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Year : 2001  |  Volume : 49  |  Issue : 3  |  Page : 267--71

Effect of methyl prednisolone on sensory motor functions in tuberculous meningitis.


Department of Neurology, Sanjay Gandhi Postgraduate Institute of Medical Sciences, Lucknow-226 014, India., India

Correspondence Address:
J Kalita
Department of Neurology, Sanjay Gandhi Postgraduate Institute of Medical Sciences, Lucknow-226 014, India.
India
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Source of Support: None, Conflict of Interest: None


PMID: 11593244

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A prospective hospital based study was undertaken to study the effect of methyl prednisolone therapy on sensory and motor functions in tuberculous meningitis (TBM). The patients with TB meningitis seen during 1994-1998 were studied. CT scan, motor evoked potential (MEP) to upper and lower limbs; and median and tibial somatosensory evoked potentials (SEP) were carried out in all the patients. Outcome was defined at the end of 3 months into poor, partial or complete recovery on the basis of Barthel index score. Inj methyl prednisolone (MPS) 500 mg IV was given to 21 patients followed by oral tapering dose of prednisolone over one month in addition to 4 drug anti-tubercular treatment. The control group comprised of 16 patients who received 4 drugs anti-tubercular therapy without any corticosteroid. These groups were comparable with respect to their age, stage of meningitis, Glasgow coma scale score and radiological findings. In MPS group, CMCT was abnormal in 9 and SEPs in 7 patients. In the control group, these were abnormal in 9 and 5 patients respectively. Three months after the therapy the frequency of improvement, deterioration and stationary evoked potential (EP) changes were also noted in both the groups. Diversity of evoked potential changes were also noted. Evoked potential changes were neither significantly different between the groups nor there was any beneficial effect shown in MPS group at 3 months. On the contrary, the control group fared significantly better than the MPS group. Initial MEP and SEP abnormalities were however related to 3 months outcome (p<0.01).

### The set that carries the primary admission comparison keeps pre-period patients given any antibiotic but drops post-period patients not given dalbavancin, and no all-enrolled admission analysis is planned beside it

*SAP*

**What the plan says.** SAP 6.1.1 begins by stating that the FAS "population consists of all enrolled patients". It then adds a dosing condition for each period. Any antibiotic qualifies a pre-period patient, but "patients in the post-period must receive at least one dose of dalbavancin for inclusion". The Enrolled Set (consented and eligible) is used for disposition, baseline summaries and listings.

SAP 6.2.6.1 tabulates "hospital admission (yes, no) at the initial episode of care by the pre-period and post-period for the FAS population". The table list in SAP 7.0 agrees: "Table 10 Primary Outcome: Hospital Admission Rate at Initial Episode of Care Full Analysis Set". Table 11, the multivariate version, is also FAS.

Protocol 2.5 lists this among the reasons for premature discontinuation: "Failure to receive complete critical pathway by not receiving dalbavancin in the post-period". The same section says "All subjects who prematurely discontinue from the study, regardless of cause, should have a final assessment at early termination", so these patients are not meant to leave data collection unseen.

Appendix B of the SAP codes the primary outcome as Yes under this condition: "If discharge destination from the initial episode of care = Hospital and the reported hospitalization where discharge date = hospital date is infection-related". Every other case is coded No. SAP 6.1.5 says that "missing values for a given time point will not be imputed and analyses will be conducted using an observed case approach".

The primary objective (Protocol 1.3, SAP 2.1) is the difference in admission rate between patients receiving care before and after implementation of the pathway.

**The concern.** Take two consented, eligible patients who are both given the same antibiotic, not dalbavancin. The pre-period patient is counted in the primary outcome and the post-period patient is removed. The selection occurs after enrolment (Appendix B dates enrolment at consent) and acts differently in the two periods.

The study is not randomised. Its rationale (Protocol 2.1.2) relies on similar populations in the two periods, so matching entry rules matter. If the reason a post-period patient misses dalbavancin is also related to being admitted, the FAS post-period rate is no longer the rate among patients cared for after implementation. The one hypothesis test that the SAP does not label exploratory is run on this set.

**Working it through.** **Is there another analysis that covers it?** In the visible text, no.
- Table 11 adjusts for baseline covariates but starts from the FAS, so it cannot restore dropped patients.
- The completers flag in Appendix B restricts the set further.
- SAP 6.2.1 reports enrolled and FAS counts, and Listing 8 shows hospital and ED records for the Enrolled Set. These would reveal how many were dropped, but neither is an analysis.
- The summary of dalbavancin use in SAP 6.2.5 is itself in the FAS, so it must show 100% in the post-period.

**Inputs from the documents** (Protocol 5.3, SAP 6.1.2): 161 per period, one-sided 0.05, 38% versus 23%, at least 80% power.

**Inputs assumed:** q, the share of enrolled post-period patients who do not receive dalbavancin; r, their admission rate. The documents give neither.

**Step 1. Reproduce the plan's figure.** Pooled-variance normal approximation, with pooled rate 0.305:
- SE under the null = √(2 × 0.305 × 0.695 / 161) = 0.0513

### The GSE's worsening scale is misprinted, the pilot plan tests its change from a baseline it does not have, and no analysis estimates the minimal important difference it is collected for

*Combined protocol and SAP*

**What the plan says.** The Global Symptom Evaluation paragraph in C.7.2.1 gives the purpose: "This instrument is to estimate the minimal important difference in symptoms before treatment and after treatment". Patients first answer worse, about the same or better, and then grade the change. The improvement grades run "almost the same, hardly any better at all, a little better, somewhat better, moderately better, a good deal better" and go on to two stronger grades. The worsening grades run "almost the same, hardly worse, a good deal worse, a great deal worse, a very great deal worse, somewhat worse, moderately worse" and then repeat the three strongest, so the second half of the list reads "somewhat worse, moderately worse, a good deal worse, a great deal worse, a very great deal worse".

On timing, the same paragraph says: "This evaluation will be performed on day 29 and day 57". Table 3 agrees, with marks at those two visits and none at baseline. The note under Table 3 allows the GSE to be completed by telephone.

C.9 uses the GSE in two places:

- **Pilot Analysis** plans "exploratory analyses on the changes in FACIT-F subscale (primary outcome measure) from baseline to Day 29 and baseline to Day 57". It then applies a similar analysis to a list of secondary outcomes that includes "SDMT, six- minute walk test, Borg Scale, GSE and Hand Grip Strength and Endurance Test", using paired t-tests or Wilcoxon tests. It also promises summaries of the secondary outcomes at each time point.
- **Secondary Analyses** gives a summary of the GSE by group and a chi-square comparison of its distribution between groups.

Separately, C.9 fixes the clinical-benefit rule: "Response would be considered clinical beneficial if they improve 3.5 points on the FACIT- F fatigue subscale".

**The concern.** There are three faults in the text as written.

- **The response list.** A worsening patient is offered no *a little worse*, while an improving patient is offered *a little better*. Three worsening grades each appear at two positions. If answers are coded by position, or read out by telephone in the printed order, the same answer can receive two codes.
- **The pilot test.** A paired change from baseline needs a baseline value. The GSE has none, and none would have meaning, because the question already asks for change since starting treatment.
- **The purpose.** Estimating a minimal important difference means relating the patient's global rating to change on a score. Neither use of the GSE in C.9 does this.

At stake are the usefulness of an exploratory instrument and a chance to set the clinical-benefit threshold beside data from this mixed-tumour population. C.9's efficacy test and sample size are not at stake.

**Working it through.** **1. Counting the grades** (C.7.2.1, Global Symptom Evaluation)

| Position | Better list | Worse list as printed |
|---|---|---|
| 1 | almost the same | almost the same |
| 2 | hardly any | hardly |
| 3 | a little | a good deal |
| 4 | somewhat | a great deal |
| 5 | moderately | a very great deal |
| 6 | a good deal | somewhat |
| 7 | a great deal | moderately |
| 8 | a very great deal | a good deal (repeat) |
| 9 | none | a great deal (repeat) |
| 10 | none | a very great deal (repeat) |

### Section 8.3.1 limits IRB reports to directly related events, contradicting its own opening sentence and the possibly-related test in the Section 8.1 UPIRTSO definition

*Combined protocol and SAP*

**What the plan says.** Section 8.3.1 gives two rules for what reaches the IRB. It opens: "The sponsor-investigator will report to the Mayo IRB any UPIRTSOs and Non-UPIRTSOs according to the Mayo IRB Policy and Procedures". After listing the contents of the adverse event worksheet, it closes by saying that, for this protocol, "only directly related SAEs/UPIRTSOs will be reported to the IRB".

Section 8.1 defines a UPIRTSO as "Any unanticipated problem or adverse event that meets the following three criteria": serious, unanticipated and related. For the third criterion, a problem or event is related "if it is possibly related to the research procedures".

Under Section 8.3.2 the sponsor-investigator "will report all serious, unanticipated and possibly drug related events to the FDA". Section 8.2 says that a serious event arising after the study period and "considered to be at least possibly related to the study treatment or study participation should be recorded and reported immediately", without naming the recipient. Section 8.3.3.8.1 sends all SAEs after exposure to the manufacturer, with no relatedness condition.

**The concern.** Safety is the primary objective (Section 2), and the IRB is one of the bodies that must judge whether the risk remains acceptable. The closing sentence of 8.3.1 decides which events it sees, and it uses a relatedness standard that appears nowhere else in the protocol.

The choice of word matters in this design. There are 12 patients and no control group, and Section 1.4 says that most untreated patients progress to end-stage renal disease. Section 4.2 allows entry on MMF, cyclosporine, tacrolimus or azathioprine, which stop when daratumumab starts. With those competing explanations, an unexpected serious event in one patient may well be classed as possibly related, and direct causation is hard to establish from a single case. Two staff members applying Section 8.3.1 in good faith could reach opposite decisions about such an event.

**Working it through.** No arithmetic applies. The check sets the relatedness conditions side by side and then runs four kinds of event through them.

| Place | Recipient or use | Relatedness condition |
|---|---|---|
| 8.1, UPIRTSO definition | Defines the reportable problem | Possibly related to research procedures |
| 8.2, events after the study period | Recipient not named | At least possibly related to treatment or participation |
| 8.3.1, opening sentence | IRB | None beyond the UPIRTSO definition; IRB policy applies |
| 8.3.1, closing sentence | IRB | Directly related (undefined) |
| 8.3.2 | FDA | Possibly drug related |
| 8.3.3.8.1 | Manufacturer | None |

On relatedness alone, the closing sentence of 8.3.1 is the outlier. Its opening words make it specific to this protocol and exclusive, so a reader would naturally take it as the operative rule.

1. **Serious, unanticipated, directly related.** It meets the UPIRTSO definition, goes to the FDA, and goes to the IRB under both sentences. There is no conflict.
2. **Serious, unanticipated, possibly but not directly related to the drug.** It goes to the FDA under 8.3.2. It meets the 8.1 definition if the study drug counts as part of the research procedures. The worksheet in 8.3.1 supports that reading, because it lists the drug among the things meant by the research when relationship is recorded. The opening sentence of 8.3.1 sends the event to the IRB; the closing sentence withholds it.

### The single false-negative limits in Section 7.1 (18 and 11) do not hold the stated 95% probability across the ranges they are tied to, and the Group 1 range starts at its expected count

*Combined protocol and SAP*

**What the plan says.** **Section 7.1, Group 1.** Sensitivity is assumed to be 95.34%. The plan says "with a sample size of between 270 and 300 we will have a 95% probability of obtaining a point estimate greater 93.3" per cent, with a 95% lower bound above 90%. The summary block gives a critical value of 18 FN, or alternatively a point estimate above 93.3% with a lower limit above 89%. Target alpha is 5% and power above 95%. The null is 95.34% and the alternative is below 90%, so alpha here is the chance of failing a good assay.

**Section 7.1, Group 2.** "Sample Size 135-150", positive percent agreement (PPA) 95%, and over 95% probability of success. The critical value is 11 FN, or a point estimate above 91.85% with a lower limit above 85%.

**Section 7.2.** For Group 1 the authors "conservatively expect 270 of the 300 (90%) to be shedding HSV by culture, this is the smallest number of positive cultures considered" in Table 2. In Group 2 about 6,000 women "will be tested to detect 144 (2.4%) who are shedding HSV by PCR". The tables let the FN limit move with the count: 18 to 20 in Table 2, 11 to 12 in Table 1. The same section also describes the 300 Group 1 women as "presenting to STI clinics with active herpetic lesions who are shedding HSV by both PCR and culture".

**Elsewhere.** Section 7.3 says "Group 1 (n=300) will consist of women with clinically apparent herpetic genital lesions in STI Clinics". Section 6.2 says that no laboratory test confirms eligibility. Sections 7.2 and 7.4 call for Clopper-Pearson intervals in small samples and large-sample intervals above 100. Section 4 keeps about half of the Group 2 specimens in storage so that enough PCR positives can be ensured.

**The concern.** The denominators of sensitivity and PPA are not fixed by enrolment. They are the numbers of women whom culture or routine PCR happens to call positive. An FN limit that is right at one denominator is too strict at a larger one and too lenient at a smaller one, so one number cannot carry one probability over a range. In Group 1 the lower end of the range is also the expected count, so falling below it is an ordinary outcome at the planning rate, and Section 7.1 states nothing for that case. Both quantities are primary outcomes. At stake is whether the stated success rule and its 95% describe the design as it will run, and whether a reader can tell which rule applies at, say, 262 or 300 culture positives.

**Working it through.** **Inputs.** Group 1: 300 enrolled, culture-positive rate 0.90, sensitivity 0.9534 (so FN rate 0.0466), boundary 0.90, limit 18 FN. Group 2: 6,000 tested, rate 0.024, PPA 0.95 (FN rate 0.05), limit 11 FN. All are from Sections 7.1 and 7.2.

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Online since 20th March '04
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